Encyclopedia Astronautica
Viking-1


Lox/Alcohol rocket stage. 93.00 kN (20,907 lbf) thrust. Mass 4,500 kg (9,921 lb).

Status: Retired 1957.
Gross mass: 4,500 kg (9,900 lb).
Unfuelled mass: 800 kg (1,760 lb).
Height: 14.90 m (48.80 ft).
Diameter: 0.81 m (2.65 ft).
Thrust: 93.00 kN (20,907 lbf).
Burn time: 70 s.

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Associated Countries
Associated Engines
Associated Launch Vehicles
  • Viking American sounding rocket. The Viking sounding rocket, originally code-named Neptune, was conceived in 1945 by the US Naval Research Laboratory (NRL) as having the same altitude capability as the V-2 but only one third the mass. Martin was given the contract to develop the rocket, and Reaction Motors the engine. The advanced design featured a gimbaled pump-fed engine, a fuel tank integral with the fuselage. All rockets would be static-tested and certified before launch. The first launch was on 3 May 1949. Viking was abandoned in 1954 as too expensive, but Martin's experience on the design led to the first stage of the Vanguard orbital launch vehicle and the Titan ICBM. More...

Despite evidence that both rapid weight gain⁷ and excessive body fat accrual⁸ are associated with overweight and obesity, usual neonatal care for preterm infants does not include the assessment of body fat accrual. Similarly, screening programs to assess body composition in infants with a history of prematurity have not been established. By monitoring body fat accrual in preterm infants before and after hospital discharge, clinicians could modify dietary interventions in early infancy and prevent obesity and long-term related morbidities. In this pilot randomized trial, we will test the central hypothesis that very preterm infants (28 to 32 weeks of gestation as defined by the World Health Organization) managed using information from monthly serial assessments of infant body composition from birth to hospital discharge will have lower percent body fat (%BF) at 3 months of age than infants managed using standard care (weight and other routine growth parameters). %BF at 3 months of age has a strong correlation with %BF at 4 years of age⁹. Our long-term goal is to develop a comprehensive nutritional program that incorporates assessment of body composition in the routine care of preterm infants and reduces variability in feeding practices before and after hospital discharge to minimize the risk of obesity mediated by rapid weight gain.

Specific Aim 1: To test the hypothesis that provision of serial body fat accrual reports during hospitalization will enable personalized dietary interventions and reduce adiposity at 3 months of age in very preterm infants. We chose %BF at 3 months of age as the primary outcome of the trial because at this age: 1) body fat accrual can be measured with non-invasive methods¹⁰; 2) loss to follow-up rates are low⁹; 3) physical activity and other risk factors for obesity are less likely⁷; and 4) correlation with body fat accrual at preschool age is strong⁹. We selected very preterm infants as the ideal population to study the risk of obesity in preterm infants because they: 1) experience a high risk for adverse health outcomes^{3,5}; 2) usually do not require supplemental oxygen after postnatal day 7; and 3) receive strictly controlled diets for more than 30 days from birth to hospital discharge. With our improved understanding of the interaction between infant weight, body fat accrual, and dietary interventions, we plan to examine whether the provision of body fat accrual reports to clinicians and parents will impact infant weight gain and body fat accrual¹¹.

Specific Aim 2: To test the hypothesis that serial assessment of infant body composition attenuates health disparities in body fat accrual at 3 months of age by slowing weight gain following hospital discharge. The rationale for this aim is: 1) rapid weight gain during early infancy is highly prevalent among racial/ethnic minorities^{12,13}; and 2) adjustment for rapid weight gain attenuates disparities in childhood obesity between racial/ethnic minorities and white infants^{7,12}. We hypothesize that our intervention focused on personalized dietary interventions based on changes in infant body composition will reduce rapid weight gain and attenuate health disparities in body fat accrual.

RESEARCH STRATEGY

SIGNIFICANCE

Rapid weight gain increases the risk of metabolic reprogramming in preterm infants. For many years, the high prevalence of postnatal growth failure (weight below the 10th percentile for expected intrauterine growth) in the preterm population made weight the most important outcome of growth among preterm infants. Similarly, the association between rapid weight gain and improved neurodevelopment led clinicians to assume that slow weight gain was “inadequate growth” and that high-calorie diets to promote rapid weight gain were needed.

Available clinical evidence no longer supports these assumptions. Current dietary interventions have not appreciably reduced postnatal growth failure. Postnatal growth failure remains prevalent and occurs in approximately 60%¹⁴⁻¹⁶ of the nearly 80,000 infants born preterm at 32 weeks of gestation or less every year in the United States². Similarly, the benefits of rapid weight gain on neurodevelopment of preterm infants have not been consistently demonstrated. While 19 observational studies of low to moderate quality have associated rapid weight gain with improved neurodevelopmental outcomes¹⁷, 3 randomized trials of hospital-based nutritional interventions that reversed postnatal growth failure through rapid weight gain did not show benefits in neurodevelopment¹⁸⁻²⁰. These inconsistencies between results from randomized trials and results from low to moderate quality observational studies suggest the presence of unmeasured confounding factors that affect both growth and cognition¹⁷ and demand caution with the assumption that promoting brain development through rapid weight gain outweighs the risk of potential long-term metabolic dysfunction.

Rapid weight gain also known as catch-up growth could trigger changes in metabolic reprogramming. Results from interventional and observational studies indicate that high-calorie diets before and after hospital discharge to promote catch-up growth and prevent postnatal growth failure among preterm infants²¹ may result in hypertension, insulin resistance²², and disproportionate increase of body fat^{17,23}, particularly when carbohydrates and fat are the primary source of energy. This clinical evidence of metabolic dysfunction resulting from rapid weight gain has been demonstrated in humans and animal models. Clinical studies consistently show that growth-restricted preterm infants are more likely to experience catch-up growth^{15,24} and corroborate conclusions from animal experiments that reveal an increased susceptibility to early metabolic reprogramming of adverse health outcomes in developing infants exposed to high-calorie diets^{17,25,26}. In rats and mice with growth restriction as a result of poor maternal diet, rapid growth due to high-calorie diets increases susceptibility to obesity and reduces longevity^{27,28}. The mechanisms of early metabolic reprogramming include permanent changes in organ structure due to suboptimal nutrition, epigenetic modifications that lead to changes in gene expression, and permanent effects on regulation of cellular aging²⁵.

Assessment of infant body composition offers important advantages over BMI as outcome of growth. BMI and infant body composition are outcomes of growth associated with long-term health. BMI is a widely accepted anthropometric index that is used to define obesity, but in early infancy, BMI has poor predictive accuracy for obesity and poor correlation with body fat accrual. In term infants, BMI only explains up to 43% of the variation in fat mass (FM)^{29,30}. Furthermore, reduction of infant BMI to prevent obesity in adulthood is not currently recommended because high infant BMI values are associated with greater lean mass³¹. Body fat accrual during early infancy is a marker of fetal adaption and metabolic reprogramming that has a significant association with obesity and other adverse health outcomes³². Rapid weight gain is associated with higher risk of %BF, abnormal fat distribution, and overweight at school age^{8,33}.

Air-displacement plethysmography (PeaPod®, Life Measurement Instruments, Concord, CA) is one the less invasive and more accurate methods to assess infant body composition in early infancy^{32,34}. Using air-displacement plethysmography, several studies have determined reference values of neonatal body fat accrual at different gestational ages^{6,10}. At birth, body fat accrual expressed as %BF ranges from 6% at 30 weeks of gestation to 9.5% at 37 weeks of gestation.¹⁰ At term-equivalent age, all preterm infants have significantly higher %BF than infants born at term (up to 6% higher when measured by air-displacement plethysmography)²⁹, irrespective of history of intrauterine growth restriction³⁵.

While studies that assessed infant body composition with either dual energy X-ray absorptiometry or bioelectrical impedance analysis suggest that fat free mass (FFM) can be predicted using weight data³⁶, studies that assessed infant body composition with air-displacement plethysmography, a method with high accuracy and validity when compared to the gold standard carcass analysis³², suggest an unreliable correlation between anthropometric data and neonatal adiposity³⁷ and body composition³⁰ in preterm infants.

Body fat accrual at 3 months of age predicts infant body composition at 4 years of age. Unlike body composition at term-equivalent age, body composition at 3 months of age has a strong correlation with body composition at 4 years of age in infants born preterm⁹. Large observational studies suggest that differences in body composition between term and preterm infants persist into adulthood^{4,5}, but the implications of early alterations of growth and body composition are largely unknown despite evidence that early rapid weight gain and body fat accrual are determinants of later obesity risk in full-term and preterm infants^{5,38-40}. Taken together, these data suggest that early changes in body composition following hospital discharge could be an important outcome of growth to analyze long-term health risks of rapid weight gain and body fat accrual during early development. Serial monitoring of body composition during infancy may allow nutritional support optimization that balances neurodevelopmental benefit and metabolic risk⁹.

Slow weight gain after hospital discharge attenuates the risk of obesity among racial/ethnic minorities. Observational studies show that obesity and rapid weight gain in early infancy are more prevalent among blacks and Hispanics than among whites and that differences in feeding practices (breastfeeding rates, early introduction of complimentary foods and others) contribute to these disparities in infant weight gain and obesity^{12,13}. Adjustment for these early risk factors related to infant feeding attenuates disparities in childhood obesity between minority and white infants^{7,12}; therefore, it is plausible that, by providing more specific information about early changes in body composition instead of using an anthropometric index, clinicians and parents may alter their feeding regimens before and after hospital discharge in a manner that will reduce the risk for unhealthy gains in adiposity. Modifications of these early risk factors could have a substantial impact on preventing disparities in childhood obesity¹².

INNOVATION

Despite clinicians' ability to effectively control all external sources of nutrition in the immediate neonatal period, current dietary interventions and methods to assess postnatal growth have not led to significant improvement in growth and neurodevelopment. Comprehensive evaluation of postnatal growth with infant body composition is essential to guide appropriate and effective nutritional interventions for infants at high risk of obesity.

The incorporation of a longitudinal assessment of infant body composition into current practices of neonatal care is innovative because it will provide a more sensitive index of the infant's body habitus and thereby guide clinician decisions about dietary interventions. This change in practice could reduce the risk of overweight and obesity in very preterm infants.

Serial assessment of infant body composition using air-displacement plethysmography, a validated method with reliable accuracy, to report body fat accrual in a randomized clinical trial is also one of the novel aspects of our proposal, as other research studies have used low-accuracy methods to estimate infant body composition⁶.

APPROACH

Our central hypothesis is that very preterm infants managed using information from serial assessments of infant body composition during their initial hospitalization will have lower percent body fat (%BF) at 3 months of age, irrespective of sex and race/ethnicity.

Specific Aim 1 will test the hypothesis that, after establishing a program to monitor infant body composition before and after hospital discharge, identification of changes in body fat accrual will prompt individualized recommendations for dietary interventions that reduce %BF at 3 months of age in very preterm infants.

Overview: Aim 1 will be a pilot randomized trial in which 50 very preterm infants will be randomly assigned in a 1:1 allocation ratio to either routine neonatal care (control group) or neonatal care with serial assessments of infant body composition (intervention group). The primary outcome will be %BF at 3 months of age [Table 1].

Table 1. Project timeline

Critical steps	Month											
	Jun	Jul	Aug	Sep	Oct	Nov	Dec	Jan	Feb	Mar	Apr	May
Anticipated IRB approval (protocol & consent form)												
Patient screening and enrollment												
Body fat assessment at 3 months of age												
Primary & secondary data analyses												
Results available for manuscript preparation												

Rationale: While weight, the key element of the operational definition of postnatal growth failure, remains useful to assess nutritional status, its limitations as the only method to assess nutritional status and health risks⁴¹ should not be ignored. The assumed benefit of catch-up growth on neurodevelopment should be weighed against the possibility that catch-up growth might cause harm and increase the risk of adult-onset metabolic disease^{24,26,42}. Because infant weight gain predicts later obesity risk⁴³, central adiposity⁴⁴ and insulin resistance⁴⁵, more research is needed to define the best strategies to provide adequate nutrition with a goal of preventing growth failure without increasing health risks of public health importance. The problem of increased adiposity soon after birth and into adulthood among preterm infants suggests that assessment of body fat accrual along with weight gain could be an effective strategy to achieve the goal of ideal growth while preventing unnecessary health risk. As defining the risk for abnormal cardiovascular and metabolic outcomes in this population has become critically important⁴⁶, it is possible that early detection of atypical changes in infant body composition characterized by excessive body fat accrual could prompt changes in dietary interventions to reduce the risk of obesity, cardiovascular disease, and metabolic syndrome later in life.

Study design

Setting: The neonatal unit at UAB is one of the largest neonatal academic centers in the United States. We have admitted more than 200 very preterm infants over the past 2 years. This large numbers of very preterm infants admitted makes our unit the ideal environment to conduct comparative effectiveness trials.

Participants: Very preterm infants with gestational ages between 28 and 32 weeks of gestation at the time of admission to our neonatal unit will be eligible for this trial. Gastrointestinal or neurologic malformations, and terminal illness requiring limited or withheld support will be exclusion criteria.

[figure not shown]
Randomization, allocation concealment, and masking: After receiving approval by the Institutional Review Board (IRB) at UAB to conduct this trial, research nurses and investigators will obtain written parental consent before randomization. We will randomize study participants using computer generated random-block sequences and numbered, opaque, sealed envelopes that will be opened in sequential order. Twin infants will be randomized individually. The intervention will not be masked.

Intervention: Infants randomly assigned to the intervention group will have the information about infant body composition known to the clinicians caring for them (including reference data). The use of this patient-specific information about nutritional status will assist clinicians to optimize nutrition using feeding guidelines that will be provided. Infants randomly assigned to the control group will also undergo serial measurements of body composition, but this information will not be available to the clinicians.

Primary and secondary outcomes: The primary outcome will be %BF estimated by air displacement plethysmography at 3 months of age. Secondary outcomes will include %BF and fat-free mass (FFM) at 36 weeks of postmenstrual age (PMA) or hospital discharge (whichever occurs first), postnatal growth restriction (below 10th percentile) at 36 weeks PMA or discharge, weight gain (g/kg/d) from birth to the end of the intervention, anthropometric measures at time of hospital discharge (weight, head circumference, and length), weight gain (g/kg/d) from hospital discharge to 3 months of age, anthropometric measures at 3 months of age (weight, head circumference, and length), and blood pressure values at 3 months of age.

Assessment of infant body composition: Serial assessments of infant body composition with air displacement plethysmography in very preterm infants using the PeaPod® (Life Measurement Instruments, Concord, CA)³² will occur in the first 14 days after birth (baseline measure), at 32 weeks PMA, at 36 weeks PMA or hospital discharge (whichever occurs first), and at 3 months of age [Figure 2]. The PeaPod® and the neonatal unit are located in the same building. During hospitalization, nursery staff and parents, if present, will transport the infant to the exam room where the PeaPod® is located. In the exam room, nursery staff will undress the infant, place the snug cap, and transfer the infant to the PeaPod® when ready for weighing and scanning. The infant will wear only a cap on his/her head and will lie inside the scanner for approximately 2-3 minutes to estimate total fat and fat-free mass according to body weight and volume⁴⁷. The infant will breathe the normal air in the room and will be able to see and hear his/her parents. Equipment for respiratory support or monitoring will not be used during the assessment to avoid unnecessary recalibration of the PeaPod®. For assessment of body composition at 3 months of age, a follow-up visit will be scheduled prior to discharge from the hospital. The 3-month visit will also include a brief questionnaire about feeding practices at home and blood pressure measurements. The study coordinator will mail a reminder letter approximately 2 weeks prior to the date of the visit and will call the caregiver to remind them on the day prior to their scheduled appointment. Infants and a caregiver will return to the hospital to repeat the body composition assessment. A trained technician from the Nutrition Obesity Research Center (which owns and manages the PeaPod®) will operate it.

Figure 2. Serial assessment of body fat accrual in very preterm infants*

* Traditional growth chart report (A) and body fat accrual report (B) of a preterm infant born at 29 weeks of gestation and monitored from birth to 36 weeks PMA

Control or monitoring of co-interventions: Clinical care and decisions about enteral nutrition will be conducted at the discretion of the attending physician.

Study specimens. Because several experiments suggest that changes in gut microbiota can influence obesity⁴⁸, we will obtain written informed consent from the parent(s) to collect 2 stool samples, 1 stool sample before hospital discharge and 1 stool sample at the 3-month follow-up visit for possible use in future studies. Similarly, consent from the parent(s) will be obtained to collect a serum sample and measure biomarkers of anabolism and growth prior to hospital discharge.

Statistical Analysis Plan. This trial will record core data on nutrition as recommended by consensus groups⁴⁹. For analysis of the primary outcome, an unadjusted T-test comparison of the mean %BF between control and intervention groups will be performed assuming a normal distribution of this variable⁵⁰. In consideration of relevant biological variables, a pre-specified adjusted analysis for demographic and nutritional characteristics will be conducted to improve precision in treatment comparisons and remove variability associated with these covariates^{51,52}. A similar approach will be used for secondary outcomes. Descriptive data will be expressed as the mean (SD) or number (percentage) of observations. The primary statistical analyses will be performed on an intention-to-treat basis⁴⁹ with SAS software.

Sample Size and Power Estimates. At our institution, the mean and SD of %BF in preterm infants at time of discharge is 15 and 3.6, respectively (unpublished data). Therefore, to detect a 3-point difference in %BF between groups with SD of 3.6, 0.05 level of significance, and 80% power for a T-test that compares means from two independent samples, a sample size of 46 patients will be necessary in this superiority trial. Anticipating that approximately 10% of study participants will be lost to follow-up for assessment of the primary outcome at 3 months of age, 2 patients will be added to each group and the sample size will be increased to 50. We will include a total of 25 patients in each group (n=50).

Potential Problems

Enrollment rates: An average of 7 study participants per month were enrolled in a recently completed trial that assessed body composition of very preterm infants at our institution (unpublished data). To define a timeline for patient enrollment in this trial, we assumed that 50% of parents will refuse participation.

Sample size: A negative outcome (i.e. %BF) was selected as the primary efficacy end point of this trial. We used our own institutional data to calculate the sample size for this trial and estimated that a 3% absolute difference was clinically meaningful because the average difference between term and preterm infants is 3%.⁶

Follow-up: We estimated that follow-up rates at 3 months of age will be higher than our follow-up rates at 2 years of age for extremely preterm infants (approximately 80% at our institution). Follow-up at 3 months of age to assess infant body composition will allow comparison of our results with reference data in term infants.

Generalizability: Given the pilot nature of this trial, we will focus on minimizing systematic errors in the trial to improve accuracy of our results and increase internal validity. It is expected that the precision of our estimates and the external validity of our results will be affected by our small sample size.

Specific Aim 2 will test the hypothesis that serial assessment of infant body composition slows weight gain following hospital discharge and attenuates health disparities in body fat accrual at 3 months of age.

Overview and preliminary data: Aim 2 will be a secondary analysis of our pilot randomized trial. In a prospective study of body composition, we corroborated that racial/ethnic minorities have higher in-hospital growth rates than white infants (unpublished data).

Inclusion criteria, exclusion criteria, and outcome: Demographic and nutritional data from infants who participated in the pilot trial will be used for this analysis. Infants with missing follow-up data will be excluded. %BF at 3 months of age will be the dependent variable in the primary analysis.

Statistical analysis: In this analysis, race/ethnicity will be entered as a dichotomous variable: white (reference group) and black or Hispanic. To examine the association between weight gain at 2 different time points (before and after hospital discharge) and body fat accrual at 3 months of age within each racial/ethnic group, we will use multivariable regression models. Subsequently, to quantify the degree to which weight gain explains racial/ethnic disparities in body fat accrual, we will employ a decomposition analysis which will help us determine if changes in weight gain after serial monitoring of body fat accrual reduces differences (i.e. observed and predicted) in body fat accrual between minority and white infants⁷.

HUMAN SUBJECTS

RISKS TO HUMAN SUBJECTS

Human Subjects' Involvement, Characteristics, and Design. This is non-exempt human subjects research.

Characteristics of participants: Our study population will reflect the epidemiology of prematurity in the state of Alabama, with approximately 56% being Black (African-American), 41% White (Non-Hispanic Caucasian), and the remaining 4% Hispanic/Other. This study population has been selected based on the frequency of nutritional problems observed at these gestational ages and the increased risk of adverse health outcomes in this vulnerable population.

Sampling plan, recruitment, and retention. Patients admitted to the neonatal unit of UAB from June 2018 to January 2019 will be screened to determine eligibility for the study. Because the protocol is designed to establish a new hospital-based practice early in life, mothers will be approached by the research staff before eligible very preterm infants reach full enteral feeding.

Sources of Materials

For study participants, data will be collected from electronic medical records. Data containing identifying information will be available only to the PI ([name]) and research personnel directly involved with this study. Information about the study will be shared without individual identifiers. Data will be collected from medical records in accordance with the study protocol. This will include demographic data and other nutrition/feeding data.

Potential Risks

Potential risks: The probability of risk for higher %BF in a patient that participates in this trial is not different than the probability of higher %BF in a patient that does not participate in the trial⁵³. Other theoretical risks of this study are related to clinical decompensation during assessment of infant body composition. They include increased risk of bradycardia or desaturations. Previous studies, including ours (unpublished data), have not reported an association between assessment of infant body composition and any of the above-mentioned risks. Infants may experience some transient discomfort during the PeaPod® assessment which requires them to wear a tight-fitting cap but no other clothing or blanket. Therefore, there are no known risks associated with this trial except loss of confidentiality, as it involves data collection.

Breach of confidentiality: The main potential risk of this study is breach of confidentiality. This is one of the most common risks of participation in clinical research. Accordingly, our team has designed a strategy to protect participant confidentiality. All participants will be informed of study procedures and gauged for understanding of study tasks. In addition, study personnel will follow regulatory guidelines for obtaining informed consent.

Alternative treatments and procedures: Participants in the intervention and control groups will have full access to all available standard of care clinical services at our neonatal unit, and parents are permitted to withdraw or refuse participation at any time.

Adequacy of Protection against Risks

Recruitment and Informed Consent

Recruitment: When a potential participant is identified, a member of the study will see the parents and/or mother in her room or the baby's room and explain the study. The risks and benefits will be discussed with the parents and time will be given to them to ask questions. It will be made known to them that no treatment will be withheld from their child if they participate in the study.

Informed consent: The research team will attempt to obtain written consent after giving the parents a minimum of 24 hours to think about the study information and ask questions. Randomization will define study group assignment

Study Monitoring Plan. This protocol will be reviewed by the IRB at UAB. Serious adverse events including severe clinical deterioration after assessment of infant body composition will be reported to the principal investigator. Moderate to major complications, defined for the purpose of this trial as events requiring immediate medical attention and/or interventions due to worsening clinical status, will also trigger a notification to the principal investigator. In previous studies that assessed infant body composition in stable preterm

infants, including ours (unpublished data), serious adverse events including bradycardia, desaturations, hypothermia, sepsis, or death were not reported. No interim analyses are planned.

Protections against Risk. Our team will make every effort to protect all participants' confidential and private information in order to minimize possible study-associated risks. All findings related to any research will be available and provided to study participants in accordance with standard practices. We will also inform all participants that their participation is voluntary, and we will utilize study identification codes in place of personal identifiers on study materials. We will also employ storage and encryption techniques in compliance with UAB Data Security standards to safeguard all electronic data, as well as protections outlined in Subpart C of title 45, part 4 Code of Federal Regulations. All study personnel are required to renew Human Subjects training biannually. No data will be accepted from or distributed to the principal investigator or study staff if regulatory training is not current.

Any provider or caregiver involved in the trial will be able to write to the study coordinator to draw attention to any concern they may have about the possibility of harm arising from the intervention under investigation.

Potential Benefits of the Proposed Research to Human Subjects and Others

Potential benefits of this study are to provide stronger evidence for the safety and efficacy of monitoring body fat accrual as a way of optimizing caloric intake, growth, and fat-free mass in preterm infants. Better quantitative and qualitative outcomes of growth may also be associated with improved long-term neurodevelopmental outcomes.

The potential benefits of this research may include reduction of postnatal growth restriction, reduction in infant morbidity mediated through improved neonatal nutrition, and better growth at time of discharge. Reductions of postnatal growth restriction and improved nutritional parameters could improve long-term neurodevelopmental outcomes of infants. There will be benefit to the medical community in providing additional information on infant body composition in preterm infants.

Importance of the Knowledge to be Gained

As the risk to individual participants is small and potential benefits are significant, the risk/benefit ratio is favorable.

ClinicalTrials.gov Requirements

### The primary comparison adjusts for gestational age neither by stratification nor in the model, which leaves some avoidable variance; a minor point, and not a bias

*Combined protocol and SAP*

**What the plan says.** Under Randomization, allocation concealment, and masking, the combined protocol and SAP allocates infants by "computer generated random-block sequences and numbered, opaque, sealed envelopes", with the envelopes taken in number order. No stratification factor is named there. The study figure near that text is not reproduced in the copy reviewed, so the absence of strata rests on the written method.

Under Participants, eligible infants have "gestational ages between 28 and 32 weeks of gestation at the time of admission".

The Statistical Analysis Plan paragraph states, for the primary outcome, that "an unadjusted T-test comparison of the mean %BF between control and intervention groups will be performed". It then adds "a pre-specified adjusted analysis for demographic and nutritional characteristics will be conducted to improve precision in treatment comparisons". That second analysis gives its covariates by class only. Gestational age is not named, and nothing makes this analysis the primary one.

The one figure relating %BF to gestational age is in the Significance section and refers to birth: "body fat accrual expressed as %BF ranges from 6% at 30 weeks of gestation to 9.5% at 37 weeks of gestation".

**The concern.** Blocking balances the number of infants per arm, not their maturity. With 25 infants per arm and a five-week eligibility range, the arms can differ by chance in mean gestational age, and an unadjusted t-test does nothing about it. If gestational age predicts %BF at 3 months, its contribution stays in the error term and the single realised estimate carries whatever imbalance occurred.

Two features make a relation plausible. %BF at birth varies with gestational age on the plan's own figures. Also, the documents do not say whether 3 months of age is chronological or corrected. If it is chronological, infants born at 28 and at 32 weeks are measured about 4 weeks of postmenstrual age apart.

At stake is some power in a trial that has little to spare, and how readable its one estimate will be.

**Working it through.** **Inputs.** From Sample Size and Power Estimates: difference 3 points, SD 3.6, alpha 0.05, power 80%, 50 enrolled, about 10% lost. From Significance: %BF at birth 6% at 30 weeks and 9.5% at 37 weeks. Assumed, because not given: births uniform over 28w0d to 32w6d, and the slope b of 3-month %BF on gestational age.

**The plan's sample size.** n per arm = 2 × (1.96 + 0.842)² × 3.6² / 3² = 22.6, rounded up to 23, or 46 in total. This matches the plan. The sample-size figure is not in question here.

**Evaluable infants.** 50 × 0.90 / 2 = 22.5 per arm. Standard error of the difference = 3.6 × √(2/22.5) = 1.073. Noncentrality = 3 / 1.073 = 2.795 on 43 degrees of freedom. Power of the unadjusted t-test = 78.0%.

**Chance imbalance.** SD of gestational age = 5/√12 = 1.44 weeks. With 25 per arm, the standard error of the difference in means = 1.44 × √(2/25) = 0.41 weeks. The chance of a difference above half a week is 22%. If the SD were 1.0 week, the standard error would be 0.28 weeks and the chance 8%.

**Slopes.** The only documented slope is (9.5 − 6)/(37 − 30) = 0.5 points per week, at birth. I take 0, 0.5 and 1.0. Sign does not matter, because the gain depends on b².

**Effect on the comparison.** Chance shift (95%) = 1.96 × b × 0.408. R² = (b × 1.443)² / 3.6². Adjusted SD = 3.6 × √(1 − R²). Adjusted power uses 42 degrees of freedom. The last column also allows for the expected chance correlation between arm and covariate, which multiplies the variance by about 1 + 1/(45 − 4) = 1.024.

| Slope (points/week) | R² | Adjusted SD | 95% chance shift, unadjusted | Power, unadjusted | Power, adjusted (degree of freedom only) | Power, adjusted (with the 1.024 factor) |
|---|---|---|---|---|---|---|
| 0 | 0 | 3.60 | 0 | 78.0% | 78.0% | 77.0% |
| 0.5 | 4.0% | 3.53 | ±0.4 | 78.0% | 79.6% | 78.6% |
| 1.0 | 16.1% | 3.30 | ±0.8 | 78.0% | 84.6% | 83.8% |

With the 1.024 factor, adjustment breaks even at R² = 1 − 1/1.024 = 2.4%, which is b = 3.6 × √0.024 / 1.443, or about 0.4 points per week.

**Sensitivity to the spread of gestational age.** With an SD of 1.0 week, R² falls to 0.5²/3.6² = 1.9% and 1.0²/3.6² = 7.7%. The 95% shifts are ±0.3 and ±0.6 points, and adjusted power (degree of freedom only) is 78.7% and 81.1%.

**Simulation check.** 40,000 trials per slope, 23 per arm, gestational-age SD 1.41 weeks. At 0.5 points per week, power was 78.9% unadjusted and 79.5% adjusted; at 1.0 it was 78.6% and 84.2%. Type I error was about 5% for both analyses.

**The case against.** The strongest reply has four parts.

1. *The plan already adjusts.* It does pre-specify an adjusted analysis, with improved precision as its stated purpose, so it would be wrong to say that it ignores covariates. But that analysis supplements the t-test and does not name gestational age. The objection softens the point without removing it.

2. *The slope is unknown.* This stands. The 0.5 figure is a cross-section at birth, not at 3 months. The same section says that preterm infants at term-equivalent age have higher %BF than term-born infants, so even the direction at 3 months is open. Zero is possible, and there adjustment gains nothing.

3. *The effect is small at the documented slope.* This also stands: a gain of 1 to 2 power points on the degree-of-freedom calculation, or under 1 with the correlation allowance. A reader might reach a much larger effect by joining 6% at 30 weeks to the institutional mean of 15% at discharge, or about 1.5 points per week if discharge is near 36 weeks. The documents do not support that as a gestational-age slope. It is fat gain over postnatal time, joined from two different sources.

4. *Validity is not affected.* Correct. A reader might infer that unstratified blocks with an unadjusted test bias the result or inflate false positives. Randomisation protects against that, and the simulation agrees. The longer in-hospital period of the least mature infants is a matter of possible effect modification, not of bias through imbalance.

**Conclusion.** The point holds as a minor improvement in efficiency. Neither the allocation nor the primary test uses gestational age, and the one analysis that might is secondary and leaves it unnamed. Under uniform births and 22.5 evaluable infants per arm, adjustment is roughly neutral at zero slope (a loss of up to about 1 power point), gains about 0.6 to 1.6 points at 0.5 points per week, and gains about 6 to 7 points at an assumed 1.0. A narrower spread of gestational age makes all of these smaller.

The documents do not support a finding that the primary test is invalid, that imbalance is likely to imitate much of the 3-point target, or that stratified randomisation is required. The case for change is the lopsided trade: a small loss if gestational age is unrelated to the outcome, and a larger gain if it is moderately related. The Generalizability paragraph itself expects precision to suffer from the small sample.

Associated Manufacturers and Agencies
  • Martin American manufacturer of rockets, spacecraft, and rocket engines. Martin Marietta Astronautics Group (1956), Denver, CO, USA. More...

Associated Propellants
  • Lox/Alcohol Liquid oxygen was the earliest, cheapest, safest, and eventually the preferred oxidiser for large space launchers. Its main drawback is that it is moderately cryogenic, and therefore not suitable for military uses where storage of the fuelled missile and quick launch are required. Alcohol (C2H5OH) was the fuel used for the German V-2 rocket, and the first derivative rocket engines in the United States, Soviet Union, and China used it as well. Better performance was achieved by increasing the alcohol concentration in the post-war engines. But after better-performance rocket-grade kerosene was developed by Rocketdyne in the REAP program of 1953, use of alcohol was abandoned. More...

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